The economic downturn has kept the lid on pay for HR jobs in the US, much as it has for the rest of the workforce, according to research.
A new survey reveals that HR professionals in the US received pay increases of, on average, less than 2 per cent over the past year.
The 2002 Human Resource Management Compensation Survey - considered the leading source of pay information for the HR profession in America - includes data provided by 1,100 US employers, who have more than 10.3 million employees collectively.
The survey covered nearly 46,000 HR professionals in 109 HR jobs, ranging from top management to clerical HR positions.
Among 12 of the most common jobs in HR, pay nudged up slightly for 11 of the 12, for an average increase of 1.7 per cent. The largest change was for senior compensation analysts and general recruiters, both of which saw a 4.2 per cent pay increase over 2001 pay levels.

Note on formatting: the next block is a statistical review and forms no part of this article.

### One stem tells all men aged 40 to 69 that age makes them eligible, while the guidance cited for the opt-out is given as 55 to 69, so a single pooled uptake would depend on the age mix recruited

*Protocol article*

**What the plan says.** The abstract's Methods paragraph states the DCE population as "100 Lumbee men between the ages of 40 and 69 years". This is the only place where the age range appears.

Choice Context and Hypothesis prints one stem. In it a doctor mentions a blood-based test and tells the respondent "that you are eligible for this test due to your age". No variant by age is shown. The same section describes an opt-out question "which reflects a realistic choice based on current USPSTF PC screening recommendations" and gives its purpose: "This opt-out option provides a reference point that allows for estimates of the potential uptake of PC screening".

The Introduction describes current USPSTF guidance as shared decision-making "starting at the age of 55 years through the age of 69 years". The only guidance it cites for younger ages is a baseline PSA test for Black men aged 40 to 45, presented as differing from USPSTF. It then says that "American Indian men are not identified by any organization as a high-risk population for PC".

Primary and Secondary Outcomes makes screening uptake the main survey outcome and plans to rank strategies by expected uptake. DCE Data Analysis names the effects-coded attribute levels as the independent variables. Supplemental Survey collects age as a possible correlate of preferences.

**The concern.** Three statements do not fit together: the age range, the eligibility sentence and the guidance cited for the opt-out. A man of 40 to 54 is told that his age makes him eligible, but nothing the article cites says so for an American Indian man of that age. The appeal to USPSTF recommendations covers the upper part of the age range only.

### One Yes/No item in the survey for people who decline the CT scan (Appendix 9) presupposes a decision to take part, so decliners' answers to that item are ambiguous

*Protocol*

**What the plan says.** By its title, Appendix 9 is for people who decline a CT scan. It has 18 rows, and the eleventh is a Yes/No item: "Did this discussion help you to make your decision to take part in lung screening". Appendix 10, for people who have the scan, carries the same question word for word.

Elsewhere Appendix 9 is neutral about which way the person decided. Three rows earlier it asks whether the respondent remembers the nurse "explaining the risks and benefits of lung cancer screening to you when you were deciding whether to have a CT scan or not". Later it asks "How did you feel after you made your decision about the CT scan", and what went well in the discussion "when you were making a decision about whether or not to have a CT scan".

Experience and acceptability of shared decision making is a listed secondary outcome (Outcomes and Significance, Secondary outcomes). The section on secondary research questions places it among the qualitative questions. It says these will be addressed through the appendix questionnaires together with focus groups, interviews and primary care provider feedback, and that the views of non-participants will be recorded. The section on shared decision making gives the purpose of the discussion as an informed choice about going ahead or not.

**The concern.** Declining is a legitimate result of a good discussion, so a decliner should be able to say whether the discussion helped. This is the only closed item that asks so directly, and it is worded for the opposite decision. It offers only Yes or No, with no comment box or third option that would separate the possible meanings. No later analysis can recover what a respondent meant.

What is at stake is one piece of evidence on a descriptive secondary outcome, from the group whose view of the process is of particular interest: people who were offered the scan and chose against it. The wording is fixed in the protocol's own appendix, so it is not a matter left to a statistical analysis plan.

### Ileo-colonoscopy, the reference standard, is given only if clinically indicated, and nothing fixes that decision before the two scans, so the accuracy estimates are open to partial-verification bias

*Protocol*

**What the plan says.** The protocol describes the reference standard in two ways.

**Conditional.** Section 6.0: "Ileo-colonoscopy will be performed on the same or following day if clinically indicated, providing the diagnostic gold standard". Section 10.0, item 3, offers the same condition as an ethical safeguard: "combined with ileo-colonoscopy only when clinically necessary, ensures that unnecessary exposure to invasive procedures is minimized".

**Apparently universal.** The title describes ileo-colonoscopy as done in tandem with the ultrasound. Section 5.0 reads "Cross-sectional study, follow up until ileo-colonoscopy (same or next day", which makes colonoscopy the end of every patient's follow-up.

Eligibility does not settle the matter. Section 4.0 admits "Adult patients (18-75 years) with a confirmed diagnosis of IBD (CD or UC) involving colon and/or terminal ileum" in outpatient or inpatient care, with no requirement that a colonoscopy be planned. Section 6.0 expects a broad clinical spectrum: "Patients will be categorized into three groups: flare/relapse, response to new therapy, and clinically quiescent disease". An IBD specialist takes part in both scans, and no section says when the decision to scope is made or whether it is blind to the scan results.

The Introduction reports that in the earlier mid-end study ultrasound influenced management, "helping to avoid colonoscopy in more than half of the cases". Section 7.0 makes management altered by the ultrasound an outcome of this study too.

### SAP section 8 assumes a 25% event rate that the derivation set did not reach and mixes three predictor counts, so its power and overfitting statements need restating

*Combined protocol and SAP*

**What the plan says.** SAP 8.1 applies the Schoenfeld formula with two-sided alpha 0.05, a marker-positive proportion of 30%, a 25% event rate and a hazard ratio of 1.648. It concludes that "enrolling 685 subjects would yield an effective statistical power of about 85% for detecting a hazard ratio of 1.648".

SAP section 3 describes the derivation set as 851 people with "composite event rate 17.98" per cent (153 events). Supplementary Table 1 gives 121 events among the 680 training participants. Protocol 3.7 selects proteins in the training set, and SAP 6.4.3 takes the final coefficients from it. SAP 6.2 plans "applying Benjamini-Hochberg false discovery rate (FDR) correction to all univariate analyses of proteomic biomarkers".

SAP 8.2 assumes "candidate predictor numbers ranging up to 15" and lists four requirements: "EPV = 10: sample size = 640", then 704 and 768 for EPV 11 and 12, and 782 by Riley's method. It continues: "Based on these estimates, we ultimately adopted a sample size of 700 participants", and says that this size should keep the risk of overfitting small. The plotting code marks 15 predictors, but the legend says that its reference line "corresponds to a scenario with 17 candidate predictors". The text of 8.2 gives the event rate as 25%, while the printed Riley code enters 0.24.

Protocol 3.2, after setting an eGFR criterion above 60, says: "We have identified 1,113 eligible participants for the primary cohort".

Susan R Meisinger, SHRM president and CEO, said: "Like many professions, HR is feeling the effects of the current economic reality, as evidenced by the small increases in pay for HR positions.
"However, in recent years, compensation for HR professionals at all levels has been increasing steadily as a result of the growing complexity and strategic nature of many HR roles today. We can expect to see continued increases in pay as the economy recovers."
The survey was conducted by Mercer Human Resource Consulting in conjunction with the Society for Human Resource Management (SHRM).